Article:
Yeah definitely, we see a lot of familiar faces and also had fans going to several gigs on the UK tour. I think it’s fantastic! Truly. I’m so happy that there are people out there who love the music as much as we do! What I heard from the fans was that all the concerts were still different in their own way, and this is what we strive to do, when we play a live show. We want it to be a unique experience everytime.
Your latest EP is “Save Me”, could you tell us a little bit about the themes of the tracks on there?
The Save Me EP is part two of our concept album about an individual struggling through anxiety, depression, worthlessness, and possible self discovery in the end. Part one was Scars, which was very dark, where Save Me is a roller coaster of emotions, which is not too uncommon when you’re trying to go from worse to better. One moment you think you’re doing better, and the next you’re stuck in a hole even deeper than the one you came up from. No one ever said it was easy.
With the previous themes of your albums, do you get a lot of feedback from fans sharing their own experiences? How do you react / deal with that?
Yeah, we always have.. I guess it’s very common with emotional music like ours that many people are able to connect with it on a deeper level and have it help them heal. I think it’s humbling yet the best feeling in the world, when something that has helped you heal can comfort someone else in their struggles. The most important thing I tell everyone who come to me with their personal problems is that is does get better, even when you believe it won’t.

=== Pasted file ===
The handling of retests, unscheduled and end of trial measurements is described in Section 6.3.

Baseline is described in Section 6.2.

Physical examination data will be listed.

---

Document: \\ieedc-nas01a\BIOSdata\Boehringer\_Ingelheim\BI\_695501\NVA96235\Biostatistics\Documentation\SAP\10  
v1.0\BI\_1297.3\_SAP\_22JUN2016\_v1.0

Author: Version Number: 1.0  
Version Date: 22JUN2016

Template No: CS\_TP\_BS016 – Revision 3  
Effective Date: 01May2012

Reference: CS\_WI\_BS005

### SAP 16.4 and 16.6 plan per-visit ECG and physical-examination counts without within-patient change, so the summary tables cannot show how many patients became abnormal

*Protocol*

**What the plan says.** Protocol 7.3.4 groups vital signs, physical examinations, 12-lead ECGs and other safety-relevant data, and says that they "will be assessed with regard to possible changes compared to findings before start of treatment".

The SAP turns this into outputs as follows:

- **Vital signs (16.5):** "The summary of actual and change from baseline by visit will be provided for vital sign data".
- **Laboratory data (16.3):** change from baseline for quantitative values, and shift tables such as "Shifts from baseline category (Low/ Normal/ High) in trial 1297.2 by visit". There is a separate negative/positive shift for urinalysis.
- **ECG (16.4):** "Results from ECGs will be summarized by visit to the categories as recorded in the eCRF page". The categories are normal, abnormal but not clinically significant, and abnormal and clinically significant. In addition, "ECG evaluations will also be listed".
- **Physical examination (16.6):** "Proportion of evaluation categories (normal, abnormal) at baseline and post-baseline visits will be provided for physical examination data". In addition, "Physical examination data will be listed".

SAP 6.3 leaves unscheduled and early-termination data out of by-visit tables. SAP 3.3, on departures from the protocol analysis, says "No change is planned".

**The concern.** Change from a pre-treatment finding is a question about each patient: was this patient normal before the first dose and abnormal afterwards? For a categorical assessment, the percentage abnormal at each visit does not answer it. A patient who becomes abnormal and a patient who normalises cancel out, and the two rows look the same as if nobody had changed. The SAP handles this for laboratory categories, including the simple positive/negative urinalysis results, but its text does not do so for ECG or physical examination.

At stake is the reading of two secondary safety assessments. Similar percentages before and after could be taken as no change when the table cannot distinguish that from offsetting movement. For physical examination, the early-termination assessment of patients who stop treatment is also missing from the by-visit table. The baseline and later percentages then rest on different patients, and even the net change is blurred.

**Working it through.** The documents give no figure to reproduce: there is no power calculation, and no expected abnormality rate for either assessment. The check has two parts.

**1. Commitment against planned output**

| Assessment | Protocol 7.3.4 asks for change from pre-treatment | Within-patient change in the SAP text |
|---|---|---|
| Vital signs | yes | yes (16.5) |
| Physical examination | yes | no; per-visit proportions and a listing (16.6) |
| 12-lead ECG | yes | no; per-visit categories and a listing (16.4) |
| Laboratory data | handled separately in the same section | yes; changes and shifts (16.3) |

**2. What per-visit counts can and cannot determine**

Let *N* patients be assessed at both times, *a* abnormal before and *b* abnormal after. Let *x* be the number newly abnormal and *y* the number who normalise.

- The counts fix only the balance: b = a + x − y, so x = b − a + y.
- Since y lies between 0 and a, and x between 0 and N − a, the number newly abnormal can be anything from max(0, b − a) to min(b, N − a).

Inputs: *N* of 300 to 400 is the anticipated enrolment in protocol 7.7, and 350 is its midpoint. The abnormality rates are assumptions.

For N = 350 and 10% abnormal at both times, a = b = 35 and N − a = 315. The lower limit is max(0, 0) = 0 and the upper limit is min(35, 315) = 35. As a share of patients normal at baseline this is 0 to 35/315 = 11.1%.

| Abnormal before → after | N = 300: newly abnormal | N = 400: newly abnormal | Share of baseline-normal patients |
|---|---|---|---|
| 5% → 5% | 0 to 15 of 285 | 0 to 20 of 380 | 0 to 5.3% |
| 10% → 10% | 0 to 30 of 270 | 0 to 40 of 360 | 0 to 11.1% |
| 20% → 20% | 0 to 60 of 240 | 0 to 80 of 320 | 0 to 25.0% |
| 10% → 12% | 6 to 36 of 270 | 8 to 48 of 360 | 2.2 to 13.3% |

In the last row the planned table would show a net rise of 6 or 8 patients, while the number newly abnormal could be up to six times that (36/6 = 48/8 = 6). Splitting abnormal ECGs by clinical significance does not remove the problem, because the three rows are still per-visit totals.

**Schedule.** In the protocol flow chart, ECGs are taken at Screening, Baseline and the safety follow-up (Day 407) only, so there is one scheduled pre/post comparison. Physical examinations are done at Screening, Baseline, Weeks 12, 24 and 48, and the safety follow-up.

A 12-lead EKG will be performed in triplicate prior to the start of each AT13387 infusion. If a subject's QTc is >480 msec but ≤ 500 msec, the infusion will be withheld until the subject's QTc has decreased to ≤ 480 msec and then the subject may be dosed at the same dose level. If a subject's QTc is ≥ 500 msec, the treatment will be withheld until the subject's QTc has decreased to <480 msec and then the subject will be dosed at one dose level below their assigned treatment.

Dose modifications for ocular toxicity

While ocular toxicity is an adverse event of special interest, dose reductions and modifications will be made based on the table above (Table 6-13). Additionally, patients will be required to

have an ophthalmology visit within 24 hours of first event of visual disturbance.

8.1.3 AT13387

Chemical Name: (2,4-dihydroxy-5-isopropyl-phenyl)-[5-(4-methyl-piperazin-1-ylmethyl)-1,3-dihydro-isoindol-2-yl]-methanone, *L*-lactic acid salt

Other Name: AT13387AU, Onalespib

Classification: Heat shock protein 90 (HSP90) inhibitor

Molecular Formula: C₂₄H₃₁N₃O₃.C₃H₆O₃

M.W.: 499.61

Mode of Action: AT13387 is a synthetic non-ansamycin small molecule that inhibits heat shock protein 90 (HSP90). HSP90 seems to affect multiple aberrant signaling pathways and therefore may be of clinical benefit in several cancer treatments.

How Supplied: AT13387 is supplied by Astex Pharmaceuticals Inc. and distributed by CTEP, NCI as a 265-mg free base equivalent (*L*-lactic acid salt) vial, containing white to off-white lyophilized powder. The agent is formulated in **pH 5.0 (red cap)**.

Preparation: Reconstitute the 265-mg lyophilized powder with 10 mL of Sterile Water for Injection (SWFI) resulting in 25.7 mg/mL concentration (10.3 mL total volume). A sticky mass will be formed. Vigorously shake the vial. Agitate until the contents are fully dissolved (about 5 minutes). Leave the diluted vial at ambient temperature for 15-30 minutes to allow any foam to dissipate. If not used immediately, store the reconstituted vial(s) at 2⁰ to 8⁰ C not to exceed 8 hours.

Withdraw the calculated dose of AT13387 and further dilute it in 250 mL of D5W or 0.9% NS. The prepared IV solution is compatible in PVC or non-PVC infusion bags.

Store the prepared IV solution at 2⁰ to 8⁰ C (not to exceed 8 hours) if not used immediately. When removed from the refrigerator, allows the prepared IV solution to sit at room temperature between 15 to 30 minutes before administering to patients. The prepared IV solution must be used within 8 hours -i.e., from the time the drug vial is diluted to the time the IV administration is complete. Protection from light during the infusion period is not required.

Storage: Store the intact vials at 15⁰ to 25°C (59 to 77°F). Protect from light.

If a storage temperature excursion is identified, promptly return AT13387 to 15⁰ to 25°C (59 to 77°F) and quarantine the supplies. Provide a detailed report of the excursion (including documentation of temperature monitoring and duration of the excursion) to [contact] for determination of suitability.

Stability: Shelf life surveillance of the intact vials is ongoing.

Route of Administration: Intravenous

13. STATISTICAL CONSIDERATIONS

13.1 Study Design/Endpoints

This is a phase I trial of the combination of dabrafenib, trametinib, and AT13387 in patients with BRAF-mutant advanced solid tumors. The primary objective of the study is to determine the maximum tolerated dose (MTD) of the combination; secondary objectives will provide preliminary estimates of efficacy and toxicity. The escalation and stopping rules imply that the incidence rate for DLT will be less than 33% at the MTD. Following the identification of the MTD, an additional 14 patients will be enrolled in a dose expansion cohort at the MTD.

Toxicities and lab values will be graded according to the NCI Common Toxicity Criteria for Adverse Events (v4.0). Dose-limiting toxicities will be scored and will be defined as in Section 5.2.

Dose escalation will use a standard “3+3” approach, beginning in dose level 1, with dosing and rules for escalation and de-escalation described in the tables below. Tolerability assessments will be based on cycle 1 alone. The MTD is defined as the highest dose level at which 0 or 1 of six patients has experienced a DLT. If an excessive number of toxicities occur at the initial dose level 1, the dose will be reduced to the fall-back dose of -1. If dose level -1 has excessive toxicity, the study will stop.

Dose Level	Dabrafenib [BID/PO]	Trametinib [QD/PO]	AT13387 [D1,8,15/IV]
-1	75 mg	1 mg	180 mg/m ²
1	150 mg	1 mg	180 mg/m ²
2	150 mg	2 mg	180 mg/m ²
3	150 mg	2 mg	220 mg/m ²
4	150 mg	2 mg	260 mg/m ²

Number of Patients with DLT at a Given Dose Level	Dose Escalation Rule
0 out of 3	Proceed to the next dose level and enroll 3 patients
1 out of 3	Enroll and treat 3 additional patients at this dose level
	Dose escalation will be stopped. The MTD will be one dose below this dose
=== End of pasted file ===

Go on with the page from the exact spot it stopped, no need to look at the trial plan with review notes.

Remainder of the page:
I read that the plan was to release a trilogy of EP’s from which, an album would be compiled. Is that still the plan, and if so, how is work progressing on that?
It absolutely is! As a concept album, it just made a lot of sense to us to release the album like that, since we go through different stages in our lives, especially when experiencing dramatic changes. In late April we released part 2, and part 3 will come out with the full album this fall. We knew from the start how we wanted the story to progress, so we’re super excited to end the trilogy and allow the audience to experience the full story at the same time.
If I remember correctly, you all still work full time? What do you all do, and how do you manage to keep a healthy balance between work and the band?
That’s the truth, and from what I experience, most people don’t expect that at all. I work in a small office. It doesn’t sound like the coolest thing, but I think it’s really important for the fans to understand that even when you’re really good at what you do, it doesn’t mean that you make a living doing it. There’s not a lot of money in the music industry, yet so many people are out to get them. It’s really tough to make it all work out as a completely independent artist, so fan support means even more than the fans maybe realize. And I’m not just speaking financially, but sharing our content and helping us reach a larger audience. Everything helps.
I work my day job as little as I possibly can while still being able to pay the rent, and spend every other minute of every day working on the music. It’s necessary to put in hours and hours of hard work to succeed. Nothing’s gonna come easy.
What so far has been the biggest challenge for Forever Still?
Being self sufficient in everything. We manage ourselves, book shows, record, mix, master, do videos, art – you name it, we do it. It’s really hard work all day everyday, and we could definitely do with more hours in a day. The positive side is that we’re able to make everything an extension of the music we write, and it all becomes even more personal and stays connected through everything. I’ve never had a doubt in my mind that it’s all worth it.
What’s been the best bit of advice you’ve ever received and who gave it to you?
The superintendent at my music school used to say: “Sit while you sit, stand while you stand, and walk while you walk”. That came to mean a lot to me, and I carry it with me to this day.